The challenge is to overcome one's own tendency toward tribalism and judgment. All of us have to take this on. It's hardwired into us to be wary, but we have the capacity to transcend our lizard brain. We can choose to be in community with people who are different from us. And when we make that choice, we will be happier, more contented people. Let's allow our souls to lie down in Rumi's field, where the world is too full to talk about.

                                                    In the Spirit,


Thursday, April 27, 2017

Simple Tasks

Sacred Life

At this time I find it more and more important to have outer activities that can connect us to what is more natural and help us live in relationship to the deep root of our being, and in an awareness of the moment which alone can give real meaning to our everyday existence.”
Llewellyn Vaughan-Lee (“The Art of Cleaning” Parabola, Summer, 2017, p. 11)

Long ago, when I was married and had one young son, my husband and I met some college friends of his on an island in the Caribbean—St. Bart, I believe. We rented a house that offered the services of a caretaker for cleaning and cooking. Each morning, two French-speaking women came very early, before we were up. They cleaned the house and cooked breakfast, and while we were eating, they made the beds, swept the porches and even swept the sand that surrounded the house. They used hand-made brooms with fan-shaped bristles, and created over-lapping arcs in the sand. It was quite beautiful.

Those were days long before cell phones. I was an emotional mess because I was away from my child for such a long time, and the phones were down on the island, so I couldn't call and check on him. Our friends, who did not yet have children, thought me crazy--and they were right. But these women, dressed in simple cotton dresses and sandals, jet-black hair tied back with a ribbon, seemed perfectly happy doing what they were doing. They worked in tandem with total concentration and seemingly effortless movement, and watching them calmed even me. It was a demonstration of whole body meditation that I have not forgotten. Today, when my head is swirling, I head for my basement, and sweep, and organize and dust. It never fails to pull me back to earth.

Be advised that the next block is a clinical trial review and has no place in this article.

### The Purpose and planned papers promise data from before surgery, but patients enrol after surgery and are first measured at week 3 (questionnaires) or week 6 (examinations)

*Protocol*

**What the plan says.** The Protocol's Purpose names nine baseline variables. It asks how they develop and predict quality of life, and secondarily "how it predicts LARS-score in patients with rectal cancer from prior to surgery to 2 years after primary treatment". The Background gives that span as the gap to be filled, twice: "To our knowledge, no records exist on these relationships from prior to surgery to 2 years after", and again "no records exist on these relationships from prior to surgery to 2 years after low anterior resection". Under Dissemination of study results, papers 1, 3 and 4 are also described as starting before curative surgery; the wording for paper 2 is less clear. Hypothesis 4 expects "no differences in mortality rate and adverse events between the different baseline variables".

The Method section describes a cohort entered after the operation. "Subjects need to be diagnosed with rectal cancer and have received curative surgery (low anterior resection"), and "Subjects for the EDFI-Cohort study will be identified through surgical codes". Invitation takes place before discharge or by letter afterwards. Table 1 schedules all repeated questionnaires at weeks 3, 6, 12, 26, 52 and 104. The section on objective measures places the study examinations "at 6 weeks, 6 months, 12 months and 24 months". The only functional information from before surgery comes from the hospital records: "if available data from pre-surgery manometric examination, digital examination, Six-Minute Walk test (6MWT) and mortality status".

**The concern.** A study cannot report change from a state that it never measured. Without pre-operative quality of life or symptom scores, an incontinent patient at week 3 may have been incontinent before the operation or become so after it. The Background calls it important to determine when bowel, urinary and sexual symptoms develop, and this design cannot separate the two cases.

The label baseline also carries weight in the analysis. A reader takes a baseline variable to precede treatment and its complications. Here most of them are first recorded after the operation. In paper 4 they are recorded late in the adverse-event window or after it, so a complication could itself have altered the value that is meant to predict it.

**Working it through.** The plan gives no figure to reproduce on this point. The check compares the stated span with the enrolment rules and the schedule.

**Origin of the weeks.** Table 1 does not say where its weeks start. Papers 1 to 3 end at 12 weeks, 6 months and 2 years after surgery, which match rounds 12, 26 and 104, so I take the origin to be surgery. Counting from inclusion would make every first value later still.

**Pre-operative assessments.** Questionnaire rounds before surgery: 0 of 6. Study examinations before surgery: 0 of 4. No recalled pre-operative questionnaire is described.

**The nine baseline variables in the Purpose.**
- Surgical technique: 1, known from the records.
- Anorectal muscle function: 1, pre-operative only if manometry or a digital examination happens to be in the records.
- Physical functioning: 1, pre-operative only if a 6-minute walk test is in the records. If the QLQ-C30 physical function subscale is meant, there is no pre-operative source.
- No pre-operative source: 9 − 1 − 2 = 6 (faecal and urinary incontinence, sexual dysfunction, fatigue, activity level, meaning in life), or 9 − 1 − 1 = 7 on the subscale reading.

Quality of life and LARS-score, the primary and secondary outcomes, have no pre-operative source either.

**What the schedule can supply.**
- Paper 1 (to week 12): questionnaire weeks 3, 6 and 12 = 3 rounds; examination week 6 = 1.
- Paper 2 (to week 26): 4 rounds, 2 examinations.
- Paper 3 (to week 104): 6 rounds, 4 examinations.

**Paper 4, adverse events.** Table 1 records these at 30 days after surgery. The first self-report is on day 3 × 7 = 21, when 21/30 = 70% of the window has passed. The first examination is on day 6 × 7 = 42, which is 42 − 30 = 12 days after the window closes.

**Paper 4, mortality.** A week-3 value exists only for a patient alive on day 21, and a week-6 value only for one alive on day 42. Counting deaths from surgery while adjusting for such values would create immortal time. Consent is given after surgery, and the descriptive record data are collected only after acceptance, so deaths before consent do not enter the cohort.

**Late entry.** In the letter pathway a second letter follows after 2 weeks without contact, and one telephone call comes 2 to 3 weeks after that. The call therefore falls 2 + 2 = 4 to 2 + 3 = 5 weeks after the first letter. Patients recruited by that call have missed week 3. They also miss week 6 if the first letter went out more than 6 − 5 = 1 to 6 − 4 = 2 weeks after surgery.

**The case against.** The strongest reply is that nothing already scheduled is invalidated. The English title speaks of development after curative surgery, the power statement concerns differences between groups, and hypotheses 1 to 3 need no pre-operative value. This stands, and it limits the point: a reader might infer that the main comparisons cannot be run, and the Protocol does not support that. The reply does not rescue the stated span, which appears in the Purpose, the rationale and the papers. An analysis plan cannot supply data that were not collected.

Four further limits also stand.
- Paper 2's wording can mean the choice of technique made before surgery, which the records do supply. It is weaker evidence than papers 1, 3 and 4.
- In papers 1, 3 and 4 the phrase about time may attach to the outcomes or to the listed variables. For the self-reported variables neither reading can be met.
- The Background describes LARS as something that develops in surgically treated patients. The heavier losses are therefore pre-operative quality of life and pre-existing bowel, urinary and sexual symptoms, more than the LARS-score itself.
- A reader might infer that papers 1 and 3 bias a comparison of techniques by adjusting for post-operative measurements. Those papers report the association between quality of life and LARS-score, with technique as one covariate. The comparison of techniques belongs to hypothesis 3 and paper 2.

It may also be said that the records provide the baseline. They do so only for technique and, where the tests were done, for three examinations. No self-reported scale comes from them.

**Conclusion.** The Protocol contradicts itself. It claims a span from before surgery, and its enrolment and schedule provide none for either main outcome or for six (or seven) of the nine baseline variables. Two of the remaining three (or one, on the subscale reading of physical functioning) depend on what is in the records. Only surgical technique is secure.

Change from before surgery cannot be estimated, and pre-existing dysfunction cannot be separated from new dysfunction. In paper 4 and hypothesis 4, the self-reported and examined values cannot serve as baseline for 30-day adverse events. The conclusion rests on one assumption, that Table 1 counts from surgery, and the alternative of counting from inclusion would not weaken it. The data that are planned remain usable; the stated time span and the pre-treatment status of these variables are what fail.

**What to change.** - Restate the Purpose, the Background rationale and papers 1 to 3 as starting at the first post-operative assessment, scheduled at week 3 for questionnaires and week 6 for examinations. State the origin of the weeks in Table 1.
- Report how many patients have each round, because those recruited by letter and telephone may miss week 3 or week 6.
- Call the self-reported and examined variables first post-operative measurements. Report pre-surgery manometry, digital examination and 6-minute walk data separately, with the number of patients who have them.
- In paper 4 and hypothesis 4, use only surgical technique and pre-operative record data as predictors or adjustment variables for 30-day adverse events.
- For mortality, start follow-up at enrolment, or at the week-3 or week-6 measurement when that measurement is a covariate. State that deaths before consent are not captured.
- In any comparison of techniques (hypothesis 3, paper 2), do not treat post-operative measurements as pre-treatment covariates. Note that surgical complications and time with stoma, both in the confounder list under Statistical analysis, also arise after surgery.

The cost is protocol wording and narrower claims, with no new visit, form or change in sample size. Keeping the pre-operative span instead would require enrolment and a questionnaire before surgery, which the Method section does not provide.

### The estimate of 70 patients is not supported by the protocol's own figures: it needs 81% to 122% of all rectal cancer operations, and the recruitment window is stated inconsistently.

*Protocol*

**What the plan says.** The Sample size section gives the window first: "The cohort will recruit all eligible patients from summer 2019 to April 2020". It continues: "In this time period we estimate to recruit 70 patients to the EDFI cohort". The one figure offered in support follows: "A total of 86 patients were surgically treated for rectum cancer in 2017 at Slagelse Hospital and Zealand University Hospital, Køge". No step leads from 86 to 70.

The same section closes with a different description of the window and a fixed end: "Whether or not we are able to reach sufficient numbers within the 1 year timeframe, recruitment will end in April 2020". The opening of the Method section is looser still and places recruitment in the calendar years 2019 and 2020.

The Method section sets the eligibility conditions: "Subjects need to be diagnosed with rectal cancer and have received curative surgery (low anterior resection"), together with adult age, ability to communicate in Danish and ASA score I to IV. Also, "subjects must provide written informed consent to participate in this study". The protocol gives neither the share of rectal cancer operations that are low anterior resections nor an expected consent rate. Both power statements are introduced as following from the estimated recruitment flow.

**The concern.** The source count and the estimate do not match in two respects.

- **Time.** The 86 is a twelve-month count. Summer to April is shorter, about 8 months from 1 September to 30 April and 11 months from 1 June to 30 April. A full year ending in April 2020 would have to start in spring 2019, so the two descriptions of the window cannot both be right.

There is something about performing simple, essential tasks—sweeping, dusting, ironing, cooking—that anchors us in our bodies, and reminds us of our attachment to time, and place and home. As we sweep out the debris of our living space, we clear out our mental garbage as well. These simple chores can be considered onerous, or they can be an exercise in grounding. If done with attention to detail and presence of mind, they provide a connection to antiquity. They link us to our ancestors back through the ages, because these are tasks that humans have always done. In these days of super connectivity, and technology over-load, we need them more than ever. Approaching every aspect of life with reverence makes for a sacred life.

                                                                     In the Spirit,


Wednesday, April 26, 2017

Right Attitude

Right Action

Whenever you perform an action, have the attitude that you are not performing the action. Have the attitude that your actions are really the actions of non-local intelligence, the organizing universal spirit. You begin to notice a great diminution of anxiety. You will also be less attached to the result.”
Deepak Chopra (The Spontaneous Fulfillment of Desire, p. 116)

Our culture, especially our business culture, stresses preparedness. Get ahead of the curve, take the lead, be so impressive that no one notices there's anyone else in the room. In other words, be aggressive and determined; you control the conditions, you set the agenda. We see that scenario in our entertainment, in our politics and most certainly, in our international relationships. “Let me tell you how it's going to be,” rather than, “I'm here to listen and see how we can work together,” is often the way we perceive empowerment. We are taught to argue and debate our way to a deal that gets us what we want, and we feel successful only when we have the upper hand. We have to win, and someone else has to lose. In doing things this way, we keep ourselves in a constant state of anxiety.

If you are attempting to follow Spirit's lead, you do the opposite of that. Instead of grabbing for everything to which you feel entitled and more, you wait, you listen, you allow. You are present in the moment with all your senses, and you are available for guidance. And, that guidance will come. It may come in a form that surprises you, as though it sprang up full blown in that moment. As though someone unknown whispered the right answer in your ear. Wise guidance comes, not from the ego-you, who wants to have the right answer, and always wants to “win,” but from the higher Self, whose only interest is your soul and what comes next for its well-being. You may not win the prize, but you will walk away knowing that you did the right thing. And, you will have peace instead of anxiety.